If Wittenberg in Germany is the place where the Protestant Reformation was born, than the small town of Lutterworth in Central England was the place where it was conceived. It was here in the mid-14th century that the theologian John Wycliffe offered the first serious challenge to the authority of the Catholic Church, which many in Europe saw as having grown increasingly corrupt since the early days of the Crusades. Wycliffe also worked here while translating the Bible into English, something that had not yet been done. St. Mary’s Church in Lutterworth is part of John Wycliffe’s legacy, for he preached here and was later buried here. Although Lutterworth is nearly lost in the shadows of Wittenberg, Prague, Geneva and other places related to the Protestant Reformation, it nevertheless retains its quiet importance in the history of England and Christianity in general.
John Wycliffe was born into a large and prosperous family sometime around the year 1325. Little is known of his early life, other than the fact that he was enrolled at Oxford around the time he turned twenty. He was apparently a keen student with diverse interests, choosing to study theology and philosophy with an eye towards a career in the Church. He spent the better part of a quarter of a century studying and teaching at Oxford, becoming one of the most renowned scholars of his day. However, though he taught theology and preached in churches nearby, Wycliffe became increasingly disillusioned with the Church, which he saw as having grown stagnant and corrupt.
Beginning in 1366, John Wycliffe became involved in a series of events that ultimately led to his personal break with the Church. It began when he was replaced as the head of Canterbury Hall at Oxford by a monk who had better political connections to the Archbishop of Canterbury. It worsened over the next decade, during which time he began to quietly preach anti-Catholic ideals, including the rejection of the Papacy as the inherently supreme authority of all Christians. Despite his beliefs he received an appointment to the Church in Lutterworth in 1374. Two years later, standing on the Lutterworth pulpit, he began to make his teachings more vocal, and the Church began to take notice.
In 1377 the conflict between John Wycliffe and the Catholic Church began in earnest when the Pope issued a Bull condemning Wycliffe’s teachings. For the next seven years he would launch an ever-increasing stream of verbal attacks against the corruption of the Church bureacracy. Protected by John of Gaunt and other important officials in England, the Church could do little in retaliation but issue condemnations. Throughout this period he also worked diligently in translating the Bible into English, a task that he deemed necessary as he believed that the only true authority in Christianity was the Holy Scriptures.
In the final years of his life he gained a large following known as the Lollards, the first true Protestant movement in Europe. By the time of his death in 1384 he had won over many English Christians to his ideas and earned the wrath of the Papacy. Strangely, he was never excommunicated. However, in an effort to discourage other proto-Protestants in the decades after his death, Wycliffe was formally declared a heretic in 1415. His body was removed from the St. Mary’s Church burial ground, cremated, and his ashes scattered in a nearby river. His books were similarly ordered destroyed. Nevertheless his ideals lived on among the Lollards in England, and later in the Hussite movement of Central Europe. They would ultimately bear fruit in the outbreak of the Protestant Reformation two centuries later.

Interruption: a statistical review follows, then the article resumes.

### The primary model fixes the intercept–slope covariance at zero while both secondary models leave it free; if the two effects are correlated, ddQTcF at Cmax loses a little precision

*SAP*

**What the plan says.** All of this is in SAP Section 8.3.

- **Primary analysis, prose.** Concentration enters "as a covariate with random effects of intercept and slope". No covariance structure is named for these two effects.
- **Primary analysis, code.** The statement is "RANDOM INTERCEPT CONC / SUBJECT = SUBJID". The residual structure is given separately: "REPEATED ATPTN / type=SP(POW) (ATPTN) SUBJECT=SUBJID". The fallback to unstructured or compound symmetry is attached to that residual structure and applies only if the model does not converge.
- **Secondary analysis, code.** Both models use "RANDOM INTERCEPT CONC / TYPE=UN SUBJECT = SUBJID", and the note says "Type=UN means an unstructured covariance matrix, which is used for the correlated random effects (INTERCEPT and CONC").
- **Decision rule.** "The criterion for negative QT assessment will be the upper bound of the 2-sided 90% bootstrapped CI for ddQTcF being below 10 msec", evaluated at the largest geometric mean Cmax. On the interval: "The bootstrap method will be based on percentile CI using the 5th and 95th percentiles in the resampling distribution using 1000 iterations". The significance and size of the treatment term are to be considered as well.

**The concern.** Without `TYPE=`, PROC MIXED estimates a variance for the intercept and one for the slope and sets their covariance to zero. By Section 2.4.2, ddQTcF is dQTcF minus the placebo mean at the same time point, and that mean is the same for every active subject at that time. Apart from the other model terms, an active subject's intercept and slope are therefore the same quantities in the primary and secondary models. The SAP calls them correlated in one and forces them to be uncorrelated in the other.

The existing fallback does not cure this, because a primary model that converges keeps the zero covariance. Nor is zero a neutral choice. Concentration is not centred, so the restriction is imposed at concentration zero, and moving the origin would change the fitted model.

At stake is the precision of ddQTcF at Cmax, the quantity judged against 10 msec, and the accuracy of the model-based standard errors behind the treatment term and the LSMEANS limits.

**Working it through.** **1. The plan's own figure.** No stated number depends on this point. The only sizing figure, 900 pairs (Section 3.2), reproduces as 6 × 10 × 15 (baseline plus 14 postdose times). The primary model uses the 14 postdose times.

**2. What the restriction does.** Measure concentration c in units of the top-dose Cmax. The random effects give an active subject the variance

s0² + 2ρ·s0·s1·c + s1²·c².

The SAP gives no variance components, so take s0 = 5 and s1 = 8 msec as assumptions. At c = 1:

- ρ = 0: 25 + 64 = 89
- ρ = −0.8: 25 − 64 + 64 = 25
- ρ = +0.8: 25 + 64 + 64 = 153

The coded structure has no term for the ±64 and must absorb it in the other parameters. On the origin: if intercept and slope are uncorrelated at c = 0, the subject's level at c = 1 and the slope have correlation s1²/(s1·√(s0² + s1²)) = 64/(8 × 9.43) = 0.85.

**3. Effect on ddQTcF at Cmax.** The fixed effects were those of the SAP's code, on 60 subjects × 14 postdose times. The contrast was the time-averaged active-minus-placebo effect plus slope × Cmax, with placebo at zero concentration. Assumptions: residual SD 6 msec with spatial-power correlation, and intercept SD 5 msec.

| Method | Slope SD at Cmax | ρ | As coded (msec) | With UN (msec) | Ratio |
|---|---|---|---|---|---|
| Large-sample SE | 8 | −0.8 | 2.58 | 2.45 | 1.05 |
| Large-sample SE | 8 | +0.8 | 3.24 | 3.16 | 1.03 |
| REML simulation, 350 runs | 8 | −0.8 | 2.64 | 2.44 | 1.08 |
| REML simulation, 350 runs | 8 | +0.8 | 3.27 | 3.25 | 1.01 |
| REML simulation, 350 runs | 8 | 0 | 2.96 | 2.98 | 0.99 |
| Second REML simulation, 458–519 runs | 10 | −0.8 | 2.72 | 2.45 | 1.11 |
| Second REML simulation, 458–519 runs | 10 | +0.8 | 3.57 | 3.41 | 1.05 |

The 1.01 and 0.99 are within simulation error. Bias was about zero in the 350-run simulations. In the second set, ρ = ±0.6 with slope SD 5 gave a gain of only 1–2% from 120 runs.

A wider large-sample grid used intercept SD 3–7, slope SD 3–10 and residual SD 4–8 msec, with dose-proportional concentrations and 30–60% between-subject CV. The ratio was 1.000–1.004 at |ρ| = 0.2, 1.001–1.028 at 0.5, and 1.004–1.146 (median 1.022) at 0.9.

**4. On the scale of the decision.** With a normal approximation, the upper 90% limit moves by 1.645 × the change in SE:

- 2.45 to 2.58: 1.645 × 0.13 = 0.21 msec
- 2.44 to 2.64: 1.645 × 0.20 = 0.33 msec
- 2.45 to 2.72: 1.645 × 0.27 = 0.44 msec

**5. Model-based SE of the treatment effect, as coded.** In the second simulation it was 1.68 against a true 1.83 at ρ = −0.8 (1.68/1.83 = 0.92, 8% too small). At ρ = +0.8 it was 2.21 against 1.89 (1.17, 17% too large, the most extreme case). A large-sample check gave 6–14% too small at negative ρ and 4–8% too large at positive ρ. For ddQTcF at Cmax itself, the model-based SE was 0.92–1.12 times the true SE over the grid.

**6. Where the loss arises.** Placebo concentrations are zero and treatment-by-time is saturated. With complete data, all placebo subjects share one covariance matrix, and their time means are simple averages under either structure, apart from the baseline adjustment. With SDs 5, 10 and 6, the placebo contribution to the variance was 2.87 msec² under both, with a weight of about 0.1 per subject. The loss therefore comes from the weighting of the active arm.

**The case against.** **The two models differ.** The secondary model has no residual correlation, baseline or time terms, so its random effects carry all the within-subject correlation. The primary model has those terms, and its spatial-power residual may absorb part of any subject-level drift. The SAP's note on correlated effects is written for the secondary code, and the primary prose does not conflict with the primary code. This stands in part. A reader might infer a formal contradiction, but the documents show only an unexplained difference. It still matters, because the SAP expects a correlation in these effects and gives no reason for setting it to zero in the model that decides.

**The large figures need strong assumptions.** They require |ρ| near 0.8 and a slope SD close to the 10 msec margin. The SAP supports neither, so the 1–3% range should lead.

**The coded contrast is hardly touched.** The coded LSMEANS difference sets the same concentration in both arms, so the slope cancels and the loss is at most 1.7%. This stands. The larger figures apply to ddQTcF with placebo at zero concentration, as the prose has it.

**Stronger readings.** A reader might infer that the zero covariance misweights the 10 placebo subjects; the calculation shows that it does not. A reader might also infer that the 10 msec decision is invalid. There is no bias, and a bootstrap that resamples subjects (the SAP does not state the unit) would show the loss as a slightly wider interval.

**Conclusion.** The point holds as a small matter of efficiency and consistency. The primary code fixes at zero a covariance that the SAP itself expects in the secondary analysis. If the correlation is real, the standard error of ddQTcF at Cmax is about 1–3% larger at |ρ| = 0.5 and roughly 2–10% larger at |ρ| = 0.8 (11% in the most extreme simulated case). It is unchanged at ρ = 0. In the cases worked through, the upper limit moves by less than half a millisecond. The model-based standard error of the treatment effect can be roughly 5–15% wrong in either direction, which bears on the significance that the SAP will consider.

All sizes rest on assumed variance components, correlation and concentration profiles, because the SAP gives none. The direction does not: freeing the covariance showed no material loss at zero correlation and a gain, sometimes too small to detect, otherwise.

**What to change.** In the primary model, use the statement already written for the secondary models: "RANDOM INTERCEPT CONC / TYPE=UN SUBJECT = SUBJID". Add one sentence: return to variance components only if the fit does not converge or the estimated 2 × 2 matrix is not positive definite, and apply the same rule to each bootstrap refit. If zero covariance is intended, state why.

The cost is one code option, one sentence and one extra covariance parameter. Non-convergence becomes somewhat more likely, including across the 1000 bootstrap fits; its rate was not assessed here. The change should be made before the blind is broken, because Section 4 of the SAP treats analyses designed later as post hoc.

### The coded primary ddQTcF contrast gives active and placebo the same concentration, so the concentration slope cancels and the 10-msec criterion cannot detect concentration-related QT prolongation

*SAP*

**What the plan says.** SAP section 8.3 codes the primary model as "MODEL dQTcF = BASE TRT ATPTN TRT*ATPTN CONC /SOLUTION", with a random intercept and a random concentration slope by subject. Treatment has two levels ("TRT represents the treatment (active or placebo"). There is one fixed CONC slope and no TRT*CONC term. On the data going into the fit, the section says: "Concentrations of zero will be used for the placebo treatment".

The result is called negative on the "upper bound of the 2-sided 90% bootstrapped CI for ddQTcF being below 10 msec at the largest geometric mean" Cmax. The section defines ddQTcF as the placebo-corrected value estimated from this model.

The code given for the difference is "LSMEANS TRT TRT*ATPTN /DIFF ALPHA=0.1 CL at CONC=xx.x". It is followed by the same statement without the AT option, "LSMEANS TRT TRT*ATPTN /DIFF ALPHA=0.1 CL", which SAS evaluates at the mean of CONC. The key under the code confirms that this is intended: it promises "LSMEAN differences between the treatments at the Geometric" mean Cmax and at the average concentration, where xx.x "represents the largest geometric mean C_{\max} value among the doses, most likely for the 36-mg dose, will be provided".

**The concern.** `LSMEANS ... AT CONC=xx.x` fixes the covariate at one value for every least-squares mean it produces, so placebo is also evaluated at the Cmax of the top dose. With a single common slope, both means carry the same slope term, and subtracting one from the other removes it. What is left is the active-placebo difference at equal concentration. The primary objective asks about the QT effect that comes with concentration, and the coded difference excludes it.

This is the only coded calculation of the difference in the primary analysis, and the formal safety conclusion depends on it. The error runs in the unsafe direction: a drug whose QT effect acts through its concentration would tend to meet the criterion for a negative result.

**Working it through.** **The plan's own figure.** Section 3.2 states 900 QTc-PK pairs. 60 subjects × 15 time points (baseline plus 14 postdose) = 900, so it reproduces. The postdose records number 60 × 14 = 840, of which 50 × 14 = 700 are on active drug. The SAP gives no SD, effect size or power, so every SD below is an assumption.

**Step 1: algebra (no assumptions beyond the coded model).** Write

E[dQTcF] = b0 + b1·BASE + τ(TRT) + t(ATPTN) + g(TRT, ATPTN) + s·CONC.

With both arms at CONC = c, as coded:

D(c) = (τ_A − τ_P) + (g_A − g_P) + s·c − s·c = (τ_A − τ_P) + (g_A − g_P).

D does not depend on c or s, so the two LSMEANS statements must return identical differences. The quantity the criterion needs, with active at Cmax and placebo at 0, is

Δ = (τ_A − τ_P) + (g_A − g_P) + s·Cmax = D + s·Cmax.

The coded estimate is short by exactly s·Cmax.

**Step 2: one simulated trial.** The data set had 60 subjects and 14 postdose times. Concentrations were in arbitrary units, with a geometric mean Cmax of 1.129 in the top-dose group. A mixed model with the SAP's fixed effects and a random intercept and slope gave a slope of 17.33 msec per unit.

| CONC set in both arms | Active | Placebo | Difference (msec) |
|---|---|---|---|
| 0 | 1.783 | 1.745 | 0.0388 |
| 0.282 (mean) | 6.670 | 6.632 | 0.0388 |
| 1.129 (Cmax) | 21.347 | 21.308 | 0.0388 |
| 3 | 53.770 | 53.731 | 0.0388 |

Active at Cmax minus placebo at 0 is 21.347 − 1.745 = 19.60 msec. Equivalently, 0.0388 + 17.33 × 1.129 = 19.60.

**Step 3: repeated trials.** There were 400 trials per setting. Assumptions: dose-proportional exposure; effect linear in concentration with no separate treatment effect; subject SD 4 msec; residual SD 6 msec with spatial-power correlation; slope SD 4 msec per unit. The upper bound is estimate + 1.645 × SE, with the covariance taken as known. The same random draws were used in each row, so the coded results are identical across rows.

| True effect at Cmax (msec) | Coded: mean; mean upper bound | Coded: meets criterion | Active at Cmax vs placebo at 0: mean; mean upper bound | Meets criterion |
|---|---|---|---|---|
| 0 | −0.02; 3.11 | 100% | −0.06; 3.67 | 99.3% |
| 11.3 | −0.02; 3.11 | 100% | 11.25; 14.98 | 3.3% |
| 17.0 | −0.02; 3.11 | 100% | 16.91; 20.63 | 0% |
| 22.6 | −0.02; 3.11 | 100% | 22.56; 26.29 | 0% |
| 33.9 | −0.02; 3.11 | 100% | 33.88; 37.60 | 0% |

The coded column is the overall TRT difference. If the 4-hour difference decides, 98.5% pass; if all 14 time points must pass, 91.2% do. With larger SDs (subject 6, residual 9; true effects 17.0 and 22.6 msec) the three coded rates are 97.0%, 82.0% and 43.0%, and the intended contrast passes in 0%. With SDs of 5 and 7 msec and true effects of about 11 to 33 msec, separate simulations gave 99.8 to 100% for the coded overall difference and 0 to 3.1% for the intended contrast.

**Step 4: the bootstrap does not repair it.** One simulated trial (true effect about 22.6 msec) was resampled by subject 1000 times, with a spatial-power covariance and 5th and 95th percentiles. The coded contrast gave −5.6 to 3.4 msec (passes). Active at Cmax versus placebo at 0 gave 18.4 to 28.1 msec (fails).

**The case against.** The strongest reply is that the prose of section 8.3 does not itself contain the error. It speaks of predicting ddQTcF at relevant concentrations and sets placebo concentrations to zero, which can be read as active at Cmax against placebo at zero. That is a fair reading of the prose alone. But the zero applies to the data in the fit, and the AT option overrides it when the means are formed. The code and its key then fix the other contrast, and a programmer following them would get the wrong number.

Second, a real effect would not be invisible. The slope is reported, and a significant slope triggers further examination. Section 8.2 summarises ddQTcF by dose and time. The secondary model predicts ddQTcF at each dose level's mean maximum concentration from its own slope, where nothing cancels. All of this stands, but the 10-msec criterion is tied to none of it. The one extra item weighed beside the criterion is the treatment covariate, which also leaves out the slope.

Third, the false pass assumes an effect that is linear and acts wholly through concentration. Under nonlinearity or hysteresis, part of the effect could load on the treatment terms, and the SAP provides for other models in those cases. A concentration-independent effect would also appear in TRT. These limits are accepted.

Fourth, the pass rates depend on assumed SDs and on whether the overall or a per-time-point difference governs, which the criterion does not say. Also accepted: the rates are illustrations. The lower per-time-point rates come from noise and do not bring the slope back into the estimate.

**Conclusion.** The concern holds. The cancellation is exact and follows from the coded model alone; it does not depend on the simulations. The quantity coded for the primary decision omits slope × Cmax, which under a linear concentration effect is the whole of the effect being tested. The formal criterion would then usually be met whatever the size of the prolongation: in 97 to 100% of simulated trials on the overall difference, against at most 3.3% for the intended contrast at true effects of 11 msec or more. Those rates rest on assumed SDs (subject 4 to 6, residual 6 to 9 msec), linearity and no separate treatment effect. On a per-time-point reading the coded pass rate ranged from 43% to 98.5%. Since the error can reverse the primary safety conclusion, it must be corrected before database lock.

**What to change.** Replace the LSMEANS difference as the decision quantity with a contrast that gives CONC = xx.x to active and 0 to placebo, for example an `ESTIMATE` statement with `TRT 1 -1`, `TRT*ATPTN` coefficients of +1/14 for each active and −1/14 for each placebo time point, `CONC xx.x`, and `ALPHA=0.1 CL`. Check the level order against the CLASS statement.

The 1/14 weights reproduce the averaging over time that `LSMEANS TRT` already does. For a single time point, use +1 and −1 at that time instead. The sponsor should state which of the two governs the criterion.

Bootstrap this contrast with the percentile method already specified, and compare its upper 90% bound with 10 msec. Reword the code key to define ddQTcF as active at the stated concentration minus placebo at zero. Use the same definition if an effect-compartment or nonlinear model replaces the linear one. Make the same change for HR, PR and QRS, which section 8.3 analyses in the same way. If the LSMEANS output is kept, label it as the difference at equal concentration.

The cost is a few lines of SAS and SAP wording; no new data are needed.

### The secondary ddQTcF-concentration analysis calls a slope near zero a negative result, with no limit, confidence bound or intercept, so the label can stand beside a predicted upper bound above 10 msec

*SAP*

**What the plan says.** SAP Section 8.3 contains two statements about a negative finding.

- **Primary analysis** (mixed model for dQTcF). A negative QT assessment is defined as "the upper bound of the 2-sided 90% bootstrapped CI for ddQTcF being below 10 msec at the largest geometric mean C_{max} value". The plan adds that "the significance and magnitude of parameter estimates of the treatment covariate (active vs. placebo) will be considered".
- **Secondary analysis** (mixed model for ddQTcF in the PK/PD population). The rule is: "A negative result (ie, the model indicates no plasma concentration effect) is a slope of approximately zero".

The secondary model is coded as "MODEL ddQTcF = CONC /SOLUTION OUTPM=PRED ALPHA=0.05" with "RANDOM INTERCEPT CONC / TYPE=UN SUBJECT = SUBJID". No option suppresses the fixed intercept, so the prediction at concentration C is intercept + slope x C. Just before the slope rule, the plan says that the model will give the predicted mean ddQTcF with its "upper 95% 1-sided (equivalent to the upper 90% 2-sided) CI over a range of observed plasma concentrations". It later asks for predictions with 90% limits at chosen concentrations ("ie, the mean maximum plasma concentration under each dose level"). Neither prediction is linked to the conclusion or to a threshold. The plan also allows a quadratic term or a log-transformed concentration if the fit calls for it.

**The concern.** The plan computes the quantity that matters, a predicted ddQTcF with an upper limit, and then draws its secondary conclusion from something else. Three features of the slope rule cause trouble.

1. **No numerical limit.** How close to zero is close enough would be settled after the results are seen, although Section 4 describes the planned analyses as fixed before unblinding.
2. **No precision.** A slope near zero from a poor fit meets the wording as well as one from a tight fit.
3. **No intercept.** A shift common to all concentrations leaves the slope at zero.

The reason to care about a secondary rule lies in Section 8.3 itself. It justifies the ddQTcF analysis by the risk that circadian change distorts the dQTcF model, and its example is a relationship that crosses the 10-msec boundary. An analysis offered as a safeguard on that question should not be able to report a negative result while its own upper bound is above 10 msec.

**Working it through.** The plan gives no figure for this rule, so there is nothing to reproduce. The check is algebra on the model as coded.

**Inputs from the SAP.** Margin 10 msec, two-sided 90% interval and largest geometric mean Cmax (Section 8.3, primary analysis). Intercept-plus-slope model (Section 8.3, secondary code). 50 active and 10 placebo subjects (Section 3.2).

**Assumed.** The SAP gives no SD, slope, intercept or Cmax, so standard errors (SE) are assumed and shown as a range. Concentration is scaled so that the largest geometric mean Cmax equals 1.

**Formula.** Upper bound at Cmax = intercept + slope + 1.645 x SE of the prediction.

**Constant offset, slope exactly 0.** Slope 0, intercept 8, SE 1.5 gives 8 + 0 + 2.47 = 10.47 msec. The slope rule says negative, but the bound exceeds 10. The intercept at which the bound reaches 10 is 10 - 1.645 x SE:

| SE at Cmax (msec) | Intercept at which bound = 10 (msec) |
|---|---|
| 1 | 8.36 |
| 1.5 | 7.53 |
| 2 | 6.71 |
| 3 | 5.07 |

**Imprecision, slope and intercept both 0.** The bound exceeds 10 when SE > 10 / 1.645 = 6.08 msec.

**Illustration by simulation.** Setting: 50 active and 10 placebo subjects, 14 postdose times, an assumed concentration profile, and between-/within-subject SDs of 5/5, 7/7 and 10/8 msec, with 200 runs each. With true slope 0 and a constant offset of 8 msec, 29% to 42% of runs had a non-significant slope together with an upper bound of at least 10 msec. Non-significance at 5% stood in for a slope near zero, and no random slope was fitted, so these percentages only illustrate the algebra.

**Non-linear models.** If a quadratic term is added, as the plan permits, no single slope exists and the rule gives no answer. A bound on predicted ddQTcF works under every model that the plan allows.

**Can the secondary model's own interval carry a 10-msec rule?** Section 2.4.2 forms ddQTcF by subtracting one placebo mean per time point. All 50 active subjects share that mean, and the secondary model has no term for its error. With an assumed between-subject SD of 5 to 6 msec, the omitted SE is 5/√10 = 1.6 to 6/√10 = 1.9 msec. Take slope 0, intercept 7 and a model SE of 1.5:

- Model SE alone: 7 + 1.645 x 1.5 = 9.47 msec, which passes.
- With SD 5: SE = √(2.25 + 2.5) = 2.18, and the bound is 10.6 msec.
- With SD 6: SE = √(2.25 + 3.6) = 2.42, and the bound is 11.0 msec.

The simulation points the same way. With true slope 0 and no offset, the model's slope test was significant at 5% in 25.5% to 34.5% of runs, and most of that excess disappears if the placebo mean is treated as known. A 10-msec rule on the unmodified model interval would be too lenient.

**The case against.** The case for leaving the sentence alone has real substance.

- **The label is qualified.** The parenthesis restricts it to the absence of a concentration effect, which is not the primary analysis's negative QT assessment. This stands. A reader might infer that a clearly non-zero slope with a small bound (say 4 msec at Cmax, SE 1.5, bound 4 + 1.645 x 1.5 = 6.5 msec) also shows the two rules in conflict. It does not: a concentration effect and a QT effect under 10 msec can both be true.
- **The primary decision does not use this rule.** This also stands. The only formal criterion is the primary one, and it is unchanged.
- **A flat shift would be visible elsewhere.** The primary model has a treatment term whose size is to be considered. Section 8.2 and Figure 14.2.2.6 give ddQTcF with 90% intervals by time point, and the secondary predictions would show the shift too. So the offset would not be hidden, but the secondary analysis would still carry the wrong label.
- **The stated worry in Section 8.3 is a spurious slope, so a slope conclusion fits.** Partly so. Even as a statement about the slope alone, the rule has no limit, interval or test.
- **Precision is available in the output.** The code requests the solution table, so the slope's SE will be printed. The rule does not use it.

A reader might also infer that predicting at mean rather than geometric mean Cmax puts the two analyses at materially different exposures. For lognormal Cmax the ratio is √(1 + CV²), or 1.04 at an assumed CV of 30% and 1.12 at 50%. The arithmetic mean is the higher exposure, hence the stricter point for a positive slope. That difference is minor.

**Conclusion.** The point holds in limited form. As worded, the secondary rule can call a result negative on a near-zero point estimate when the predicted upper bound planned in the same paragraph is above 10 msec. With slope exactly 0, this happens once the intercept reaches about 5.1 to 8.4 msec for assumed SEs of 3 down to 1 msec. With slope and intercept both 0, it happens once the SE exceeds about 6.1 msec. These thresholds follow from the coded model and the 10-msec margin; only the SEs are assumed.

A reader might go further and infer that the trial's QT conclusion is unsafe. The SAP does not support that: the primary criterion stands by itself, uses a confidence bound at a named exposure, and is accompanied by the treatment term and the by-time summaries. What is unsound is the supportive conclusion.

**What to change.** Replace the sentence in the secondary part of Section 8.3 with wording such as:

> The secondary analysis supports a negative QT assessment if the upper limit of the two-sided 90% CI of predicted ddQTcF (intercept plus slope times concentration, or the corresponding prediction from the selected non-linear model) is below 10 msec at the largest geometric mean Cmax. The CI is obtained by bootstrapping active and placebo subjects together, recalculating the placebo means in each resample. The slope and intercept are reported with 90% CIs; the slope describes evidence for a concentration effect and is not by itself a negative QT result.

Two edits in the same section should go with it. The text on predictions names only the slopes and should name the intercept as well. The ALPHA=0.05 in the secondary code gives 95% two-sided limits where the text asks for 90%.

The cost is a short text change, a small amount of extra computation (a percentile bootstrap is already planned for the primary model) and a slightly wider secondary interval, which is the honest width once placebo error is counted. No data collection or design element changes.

The Church of St. Mary of Lutterworth dates back to the 13th century and was constructed on the site of an earlier church. It is still in use as the town’s parish church. Set amidst rolling hills and thick green copses of trees, the stone edifice is the architectural centerpiece of the town. The church was built in a late-gothic style that was popular in England at the time, and is dominated by a tall square belltower crowned with four small spires. The tower was rebuilt in the 18th century after being damaged during a storm.
The interior of the church is simple with a very traditional feel. The highlight of the church is a series of medieval-era wall paintings that were uncovered during a restoration in the 19th century. Among these is a picture of the Final Judgement. There are also paintings of King Richard II and his wife, as well as a picture of John of Gaunt. An old cemetery can be found behind the church, with gravestones dating back to the 17th century. It is believed that John Wycliffe was once buried in this graveyard, but his body is long gone and it is uncertain exactly where the site of his grave once was (or even if it was ever at the church at all).
The Church of St. Mary is located on the edge of the main town of Lutterworth, approximately twenty-five miles east of Birmingham and seventy miles northwest of London. The church is easily accessible from the town center. As of this writing, no visitor information was available for the church. Web: www.stmaryslutterworth.org (official website)
John Wycliffe spent most of his life at Oxford and Lutterworth, and the few sites associated with his life are located in those two cities. Canterbury Hall, the college at Oxford where John Wycliffe taught, is now Christ Church College, one of the largest and most prestigious at the university.